“Any regrets?” Captain asked.
I stared at him. “I forgot to ask his name. I don’t know his name.”
Captain smiled. “Well, too bad dead men don’t speak.” He walked to where I stood and stared at the man. “Remarkable, Biancavitch.”
My hand unfroze and I let the gun down.
“You know what Biancavitch means?”
“Bianca Witch, because you love to move about in the dark. You remind me of a witch.”
“There’s something disturbing about you. Let’s not also forget the dark sense of fashion and the personality you hide away in oversized sweaters with hoods.”
“That doesn’t make me a witch.”
“But you don’t care that everyone around here calls you that behind your back. In fact, you enjoy it. You love being different. At the same time, you can be quite anything you want to be. Like an illusionist or shapeshifter.”
He sounded impressed.
“I should christen you Biancawitch, but that would be too boring. Vitch sounds… sexier. Biancavitch.”
The name stuck from that morning. Everyone began to call me that. I tweaked the spelling later to Biyankavitch because friends called me Yanka, a moniker that caught as much as the pet name I grew up with, which was Bibi. But I didn’t feel like Yanka or Bibi anymore. That morning, my heart died with the man I killed. Emotions, feelings, all things warm and sentimental went with the blast of that gun. The Institute did that to you. It pushed you down the slope of forgetting your humanity.
For me, it started with an eight-year journey away from home. I had been abducted on the night of my eighth birthday, taken from my bed while my family slept, after a long day of partying. The men who took me dumped me in a place called The Academy. When morning came, and I was awoken from my drug-induced stupor, I found myself in the company of children I had not met before. None of them seemed bothered by the fact that I had appeared in their midst from nowhere. Maybe it was because I was dressed in the same manner as they were. Gray pajamas with black square pockets in front.
I wondered if my elder brothers were playing pranks on me, as they always did. At the same time, I was scared. What was this place? Why was I here? Were my parents looking for me?
The Academy seemed every bit like a normal boarding school. So that, in a short while, having not gotten any answers from anyone as to why I was there, I got over the shock of being taken against my will and accepted that abducting kids at night from their families was the school’s manner of admitting new students. Also, since no one from home had come for me, I believed my parents were in on the whole thing.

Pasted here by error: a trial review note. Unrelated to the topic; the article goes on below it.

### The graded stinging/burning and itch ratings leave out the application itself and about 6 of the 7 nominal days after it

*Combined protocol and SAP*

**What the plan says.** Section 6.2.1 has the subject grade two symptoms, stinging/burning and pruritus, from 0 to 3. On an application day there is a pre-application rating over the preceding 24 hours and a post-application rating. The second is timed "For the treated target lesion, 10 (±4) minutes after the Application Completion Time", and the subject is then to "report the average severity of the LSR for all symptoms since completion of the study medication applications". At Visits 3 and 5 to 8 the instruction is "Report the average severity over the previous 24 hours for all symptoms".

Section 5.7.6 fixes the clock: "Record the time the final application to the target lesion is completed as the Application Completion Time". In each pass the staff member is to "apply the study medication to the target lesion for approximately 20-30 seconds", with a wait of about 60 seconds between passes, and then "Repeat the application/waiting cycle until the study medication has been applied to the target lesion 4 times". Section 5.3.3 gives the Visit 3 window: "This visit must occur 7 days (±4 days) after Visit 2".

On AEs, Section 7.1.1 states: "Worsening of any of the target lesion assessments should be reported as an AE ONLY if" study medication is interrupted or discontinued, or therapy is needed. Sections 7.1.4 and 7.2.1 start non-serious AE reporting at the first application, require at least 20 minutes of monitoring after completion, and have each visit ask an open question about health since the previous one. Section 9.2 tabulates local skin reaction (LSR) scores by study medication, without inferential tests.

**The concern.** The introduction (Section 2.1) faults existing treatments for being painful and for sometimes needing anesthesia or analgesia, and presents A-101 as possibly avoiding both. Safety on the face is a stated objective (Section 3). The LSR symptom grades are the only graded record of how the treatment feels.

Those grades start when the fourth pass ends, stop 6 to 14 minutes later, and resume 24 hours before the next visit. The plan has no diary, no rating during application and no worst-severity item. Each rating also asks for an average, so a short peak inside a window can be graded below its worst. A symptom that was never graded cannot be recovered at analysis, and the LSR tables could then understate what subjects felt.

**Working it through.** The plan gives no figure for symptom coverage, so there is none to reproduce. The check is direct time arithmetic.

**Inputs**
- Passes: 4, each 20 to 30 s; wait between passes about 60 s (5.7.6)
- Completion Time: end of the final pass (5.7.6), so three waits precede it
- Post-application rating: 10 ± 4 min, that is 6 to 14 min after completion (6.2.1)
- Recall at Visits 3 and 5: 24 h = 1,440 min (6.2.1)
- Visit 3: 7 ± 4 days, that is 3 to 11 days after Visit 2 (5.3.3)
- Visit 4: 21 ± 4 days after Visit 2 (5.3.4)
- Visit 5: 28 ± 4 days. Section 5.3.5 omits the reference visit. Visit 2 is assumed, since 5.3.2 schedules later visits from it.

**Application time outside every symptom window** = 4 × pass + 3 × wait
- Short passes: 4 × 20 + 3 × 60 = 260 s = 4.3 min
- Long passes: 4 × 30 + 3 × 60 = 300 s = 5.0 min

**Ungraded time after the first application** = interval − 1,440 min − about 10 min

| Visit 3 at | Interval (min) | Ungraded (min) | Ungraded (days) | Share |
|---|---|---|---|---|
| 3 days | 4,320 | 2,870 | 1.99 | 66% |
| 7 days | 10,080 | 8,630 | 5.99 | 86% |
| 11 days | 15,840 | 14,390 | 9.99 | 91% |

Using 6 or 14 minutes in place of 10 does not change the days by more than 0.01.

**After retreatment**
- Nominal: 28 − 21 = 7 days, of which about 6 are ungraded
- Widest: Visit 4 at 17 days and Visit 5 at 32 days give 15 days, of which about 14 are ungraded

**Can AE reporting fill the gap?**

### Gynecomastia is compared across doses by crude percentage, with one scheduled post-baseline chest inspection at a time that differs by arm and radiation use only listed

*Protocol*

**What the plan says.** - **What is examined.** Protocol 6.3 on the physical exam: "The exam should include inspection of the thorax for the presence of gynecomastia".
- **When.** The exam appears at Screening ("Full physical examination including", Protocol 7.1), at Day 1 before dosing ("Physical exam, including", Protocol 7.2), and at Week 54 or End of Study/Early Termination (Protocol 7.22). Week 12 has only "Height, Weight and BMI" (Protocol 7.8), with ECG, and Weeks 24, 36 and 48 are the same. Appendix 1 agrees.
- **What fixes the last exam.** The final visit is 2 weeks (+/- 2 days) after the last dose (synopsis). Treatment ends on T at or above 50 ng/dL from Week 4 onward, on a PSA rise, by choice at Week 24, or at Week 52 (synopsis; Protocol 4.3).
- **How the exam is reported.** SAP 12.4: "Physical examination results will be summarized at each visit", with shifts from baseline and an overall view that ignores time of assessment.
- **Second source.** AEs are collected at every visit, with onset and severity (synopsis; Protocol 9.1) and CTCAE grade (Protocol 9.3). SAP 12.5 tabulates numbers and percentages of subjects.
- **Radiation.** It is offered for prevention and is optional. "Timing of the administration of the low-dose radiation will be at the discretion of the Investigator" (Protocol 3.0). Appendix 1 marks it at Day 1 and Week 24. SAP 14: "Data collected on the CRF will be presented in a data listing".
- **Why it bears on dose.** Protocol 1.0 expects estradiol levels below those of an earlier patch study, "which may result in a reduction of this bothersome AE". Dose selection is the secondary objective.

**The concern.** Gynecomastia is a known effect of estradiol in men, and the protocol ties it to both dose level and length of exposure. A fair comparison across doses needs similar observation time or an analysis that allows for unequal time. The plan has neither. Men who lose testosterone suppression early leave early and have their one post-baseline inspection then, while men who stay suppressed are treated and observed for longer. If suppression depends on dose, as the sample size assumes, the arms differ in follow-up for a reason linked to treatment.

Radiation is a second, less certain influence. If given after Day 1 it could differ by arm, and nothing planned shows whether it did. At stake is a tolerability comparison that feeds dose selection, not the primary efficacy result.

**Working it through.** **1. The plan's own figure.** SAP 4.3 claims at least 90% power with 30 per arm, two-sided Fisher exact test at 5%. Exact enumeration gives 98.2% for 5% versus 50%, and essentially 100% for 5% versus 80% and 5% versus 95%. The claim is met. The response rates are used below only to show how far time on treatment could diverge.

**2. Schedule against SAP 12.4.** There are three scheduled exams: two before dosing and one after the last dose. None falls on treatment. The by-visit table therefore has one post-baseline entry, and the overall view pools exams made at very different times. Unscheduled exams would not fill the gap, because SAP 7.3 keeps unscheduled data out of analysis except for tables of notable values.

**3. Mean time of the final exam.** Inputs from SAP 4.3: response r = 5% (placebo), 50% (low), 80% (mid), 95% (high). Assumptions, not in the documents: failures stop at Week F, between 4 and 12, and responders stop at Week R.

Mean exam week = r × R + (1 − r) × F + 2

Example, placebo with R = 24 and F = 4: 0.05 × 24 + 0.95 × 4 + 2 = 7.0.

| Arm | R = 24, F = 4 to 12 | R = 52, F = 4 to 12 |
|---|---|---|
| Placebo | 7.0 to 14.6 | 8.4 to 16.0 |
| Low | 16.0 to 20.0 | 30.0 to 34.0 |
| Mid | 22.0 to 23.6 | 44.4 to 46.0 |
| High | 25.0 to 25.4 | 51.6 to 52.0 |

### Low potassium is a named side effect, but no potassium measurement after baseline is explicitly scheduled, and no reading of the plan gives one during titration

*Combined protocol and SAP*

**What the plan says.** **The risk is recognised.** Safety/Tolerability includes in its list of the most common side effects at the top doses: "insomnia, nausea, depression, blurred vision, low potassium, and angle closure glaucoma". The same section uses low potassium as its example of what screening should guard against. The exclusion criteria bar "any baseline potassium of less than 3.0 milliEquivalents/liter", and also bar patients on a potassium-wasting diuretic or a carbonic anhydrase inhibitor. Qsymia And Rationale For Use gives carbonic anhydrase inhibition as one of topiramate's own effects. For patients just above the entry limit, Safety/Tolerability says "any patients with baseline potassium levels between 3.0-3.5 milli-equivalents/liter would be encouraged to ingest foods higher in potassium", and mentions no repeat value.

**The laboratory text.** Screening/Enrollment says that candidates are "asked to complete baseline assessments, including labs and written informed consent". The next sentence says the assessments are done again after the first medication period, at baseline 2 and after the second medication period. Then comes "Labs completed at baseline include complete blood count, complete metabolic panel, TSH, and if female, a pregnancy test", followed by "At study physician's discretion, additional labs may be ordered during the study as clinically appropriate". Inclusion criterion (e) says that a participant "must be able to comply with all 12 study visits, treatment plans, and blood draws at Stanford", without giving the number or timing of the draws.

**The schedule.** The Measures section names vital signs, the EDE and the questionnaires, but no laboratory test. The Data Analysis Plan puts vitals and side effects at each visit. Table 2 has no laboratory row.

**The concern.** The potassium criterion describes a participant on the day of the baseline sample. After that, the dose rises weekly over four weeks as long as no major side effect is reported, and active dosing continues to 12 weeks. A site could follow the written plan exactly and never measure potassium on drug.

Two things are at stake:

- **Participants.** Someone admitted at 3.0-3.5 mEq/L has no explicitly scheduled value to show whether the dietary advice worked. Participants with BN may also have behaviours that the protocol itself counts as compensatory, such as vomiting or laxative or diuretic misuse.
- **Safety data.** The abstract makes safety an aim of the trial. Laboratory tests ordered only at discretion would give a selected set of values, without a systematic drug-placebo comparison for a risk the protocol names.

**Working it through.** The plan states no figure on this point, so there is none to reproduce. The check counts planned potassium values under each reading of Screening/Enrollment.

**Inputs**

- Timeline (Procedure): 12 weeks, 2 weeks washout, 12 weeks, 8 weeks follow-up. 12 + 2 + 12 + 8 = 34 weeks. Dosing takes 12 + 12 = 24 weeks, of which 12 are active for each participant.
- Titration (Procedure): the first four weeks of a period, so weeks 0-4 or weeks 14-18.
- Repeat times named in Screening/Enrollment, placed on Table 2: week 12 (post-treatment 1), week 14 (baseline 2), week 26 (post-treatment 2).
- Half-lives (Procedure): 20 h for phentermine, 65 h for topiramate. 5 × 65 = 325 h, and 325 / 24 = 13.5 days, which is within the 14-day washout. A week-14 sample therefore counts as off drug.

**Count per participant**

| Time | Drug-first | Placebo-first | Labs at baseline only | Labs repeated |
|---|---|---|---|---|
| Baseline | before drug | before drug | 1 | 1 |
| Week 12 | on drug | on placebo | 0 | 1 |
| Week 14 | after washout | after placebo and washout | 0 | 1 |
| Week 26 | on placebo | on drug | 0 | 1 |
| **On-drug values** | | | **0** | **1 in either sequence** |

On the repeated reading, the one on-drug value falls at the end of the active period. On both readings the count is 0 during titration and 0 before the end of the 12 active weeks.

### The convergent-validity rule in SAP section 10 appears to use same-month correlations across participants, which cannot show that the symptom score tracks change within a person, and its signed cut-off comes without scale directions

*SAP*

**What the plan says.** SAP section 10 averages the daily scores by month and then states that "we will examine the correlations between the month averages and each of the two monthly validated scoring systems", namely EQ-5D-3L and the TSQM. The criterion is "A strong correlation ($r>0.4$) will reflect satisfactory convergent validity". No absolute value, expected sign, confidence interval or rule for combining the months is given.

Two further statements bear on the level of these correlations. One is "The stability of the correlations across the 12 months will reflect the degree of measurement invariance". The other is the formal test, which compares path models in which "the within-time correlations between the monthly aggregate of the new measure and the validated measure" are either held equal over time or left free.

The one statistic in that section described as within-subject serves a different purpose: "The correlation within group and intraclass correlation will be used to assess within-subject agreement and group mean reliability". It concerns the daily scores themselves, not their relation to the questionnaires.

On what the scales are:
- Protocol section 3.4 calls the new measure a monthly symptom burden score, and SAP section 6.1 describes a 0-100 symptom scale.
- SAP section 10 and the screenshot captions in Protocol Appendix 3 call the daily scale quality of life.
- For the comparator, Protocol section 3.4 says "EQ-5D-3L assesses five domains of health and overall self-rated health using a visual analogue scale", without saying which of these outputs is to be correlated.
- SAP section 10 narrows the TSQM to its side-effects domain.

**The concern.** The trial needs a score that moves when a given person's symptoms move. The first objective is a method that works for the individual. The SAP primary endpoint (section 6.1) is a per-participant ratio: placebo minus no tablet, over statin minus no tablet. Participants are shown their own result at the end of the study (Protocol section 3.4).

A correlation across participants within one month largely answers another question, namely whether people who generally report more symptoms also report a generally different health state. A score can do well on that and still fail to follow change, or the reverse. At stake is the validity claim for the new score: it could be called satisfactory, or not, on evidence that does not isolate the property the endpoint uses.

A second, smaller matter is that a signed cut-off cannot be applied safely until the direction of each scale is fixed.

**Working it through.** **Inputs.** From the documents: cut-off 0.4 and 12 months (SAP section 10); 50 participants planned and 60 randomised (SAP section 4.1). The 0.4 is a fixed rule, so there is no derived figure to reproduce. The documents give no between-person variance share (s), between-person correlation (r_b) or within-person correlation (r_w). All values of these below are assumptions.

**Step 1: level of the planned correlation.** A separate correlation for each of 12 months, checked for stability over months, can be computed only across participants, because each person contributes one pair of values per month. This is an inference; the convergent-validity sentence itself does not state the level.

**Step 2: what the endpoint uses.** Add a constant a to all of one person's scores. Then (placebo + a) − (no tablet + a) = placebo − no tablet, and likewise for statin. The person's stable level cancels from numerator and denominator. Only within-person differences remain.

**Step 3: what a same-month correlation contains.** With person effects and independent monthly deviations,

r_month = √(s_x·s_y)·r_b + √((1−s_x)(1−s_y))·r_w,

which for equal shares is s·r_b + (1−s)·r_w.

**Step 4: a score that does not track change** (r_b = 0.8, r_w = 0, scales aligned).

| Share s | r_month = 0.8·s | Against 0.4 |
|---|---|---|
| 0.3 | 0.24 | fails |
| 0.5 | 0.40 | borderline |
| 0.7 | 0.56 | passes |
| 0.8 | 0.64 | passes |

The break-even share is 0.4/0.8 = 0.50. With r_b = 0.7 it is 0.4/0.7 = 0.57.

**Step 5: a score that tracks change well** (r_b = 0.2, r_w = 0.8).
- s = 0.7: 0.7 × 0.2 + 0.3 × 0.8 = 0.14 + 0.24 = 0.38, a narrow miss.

But when Christmas came, and we were not granted leave to go home, I knew then that something was off. I began to see beyond the luxury educational facilities and beautiful environment that made one feel they were in some foreign country. Even the kindly faces of the men and women in charge of us seemed to hold dark secrets. I found suspicious the guards that walked about the premises. Would they hurt me if I made a run for the gates? Did they have guns? Why did they bring me and all these other kids here?
I dared to come out of my shell to socialize with my peers whom I had snubbed for months, to ask questions, but I didn’t get the answers I sought. No one knew anything, and they were as disturbed as I was but were too afraid to speak up. The older kids who were about the ages of twelve and thirteen would not talk to us, even though they gave the impression that they knew something the rest of us did not. Hence, I went to our tutors, often referred to as handlers, whom I believed would tell me when I could go home.
They, however, had nothing to reveal. I fell ill afterward and had to be taken to the clinic where I was admitted for a few days. After I got better, we newbies were summoned to the assembly hall to meet with the principal. I had not met her before now. Aunty Judith was what they called her. She was a chubby woman, motherly in her looks, bearing a kind smile in her eyes. But her first words were far from her appearance. Once uttered, they dashed my hopes of escaping this prison.
“Your mommy and daddy are not coming for you,” she announced. “You had better accept that this is your new home. Get used to it, and we won’t have any problems.”
Her eyes settled on me, and I glared back, mad at her. Mad at my parents who had not come to rescue me.
One of the girls burst into tears and another followed. I was on the verge of an outburst too, but I held back when a guard struck the first girl on the cheek. The other girl clasped her hands over her mouth and silence dropped on the hall.